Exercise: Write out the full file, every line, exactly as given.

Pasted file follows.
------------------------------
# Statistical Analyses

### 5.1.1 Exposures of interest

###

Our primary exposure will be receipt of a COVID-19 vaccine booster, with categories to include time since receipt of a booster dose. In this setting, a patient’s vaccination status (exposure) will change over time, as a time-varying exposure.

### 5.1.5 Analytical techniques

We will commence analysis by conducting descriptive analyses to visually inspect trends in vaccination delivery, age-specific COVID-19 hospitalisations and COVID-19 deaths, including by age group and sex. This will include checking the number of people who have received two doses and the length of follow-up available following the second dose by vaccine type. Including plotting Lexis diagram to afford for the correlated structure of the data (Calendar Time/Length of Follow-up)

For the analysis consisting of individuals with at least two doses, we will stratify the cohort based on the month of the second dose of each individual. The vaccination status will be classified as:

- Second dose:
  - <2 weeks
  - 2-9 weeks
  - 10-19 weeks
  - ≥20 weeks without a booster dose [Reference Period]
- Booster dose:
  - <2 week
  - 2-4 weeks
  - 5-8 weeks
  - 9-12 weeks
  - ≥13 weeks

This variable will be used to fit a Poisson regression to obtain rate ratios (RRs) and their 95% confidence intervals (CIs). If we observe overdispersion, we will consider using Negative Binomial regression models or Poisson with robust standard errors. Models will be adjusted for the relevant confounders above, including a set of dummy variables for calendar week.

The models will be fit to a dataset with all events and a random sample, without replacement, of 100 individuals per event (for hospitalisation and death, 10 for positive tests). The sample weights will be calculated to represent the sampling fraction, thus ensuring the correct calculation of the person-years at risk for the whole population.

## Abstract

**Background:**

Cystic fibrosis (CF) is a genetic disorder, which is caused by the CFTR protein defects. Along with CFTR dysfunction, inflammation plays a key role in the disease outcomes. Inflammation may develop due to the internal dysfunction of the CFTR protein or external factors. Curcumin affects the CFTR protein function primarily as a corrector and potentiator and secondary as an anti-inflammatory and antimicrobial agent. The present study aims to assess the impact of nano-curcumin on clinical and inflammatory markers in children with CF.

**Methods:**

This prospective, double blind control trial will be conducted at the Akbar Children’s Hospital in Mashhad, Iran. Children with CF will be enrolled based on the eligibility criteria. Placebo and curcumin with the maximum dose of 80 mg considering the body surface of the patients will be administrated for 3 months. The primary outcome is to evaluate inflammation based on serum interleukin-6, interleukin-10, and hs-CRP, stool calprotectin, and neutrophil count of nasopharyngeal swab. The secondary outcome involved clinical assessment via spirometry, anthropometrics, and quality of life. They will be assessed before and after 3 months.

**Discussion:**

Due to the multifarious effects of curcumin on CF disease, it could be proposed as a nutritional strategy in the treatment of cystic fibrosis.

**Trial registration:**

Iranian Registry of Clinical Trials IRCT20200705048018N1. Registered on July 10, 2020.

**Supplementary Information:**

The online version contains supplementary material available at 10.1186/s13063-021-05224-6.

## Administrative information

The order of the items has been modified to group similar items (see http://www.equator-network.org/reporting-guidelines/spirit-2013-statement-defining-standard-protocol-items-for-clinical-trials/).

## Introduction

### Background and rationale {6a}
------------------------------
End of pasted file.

# Statistical Analyses

### 5.1.1 Exposures of interest

###

Our primary exposure will be receipt of a COVID-19 vaccine booster, with categories to include time since receipt of a booster dose. In this setting, a patient’s vaccination status (exposure) will change over time, as a time-varying exposure.

### 5.1.5 Analytical techniques

We will commence analysis by conducting descriptive analyses to visually inspect trends in vaccination delivery, age-specific COVID-19 hospitalisations and COVID-19 deaths, including by age group and sex. This will include checking the number of people who have received two doses and the length of follow-up available following the second dose by vaccine type. Including plotting Lexis diagram to afford for the correlated structure of the data (Calendar Time/Length of Follow-up)

For the analysis consisting of individuals with at least two doses, we will stratify the cohort based on the month of the second dose of each individual. The vaccination status will be classified as:

- Second dose:
  - <2 weeks
  - 2-9 weeks
  - 10-19 weeks
  - ≥20 weeks without a booster dose [Reference Period]
- Booster dose:
  - <2 week
  - 2-4 weeks
  - 5-8 weeks
  - 9-12 weeks
  - ≥13 weeks

This variable will be used to fit a Poisson regression to obtain rate ratios (RRs) and their 95% confidence intervals (CIs). If we observe overdispersion, we will consider using Negative Binomial regression models or Poisson with robust standard errors. Models will be adjusted for the relevant confounders above, including a set of dummy variables for calendar week.

The models will be fit to a dataset with all events and a random sample, without replacement, of 100 individuals per event (for hospitalisation and death, 10 for positive tests). The sample weights will be calculated to represent the sampling fraction, thus ensuring the correct calculation of the person-years at risk for the whole population.

## Abstract

**Background:**

Cystic fibrosis (CF) is a genetic disorder, which is caused by the CFTR protein defects. Along with CFTR dysfunction, inflammation plays a key role in the disease outcomes. Inflammation may develop due to the internal dysfunction of the CFTR protein or external factors. Curcumin affects the CFTR protein function primarily as a corrector and potentiator and secondary as an anti-inflammatory and antimicrobial agent. The present study aims to assess the impact of nano-curcumin on clinical and inflammatory markers in children with CF.

**Methods:**

This prospective, double blind control trial will be conducted at the Akbar Children’s Hospital in Mashhad, Iran. Children with CF will be enrolled based on the eligibility criteria. Placebo and curcumin with the maximum dose of 80 mg considering the body surface of the patients will be administrated for 3 months. The primary outcome is to evaluate inflammation based on serum interleukin-6, interleukin-10, and hs-CRP, stool calprotectin, and neutrophil count of nasopharyngeal swab. The secondary outcome involved clinical assessment via spirometry, anthropometrics, and quality of life. They will be assessed before and after 3 months.

**Discussion:**

Due to the multifarious effects of curcumin on CF disease, it could be proposed as a nutritional strategy in the treatment of cystic fibrosis.

**Trial registration:**

Iranian Registry of Clinical Trials IRCT20200705048018N1. Registered on July 10, 2020.

**Supplementary Information:**

The online version contains supplementary material available at 10.1186/s13063-021-05224-6.

## Administrative information

The order of the items has been modified to group similar items (see http://www.equator-network.org/reporting-guidelines/spirit-2013-statement-defining-standard-protocol-items-for-clinical-trials/).

## Introduction

### Background and rationale {6a}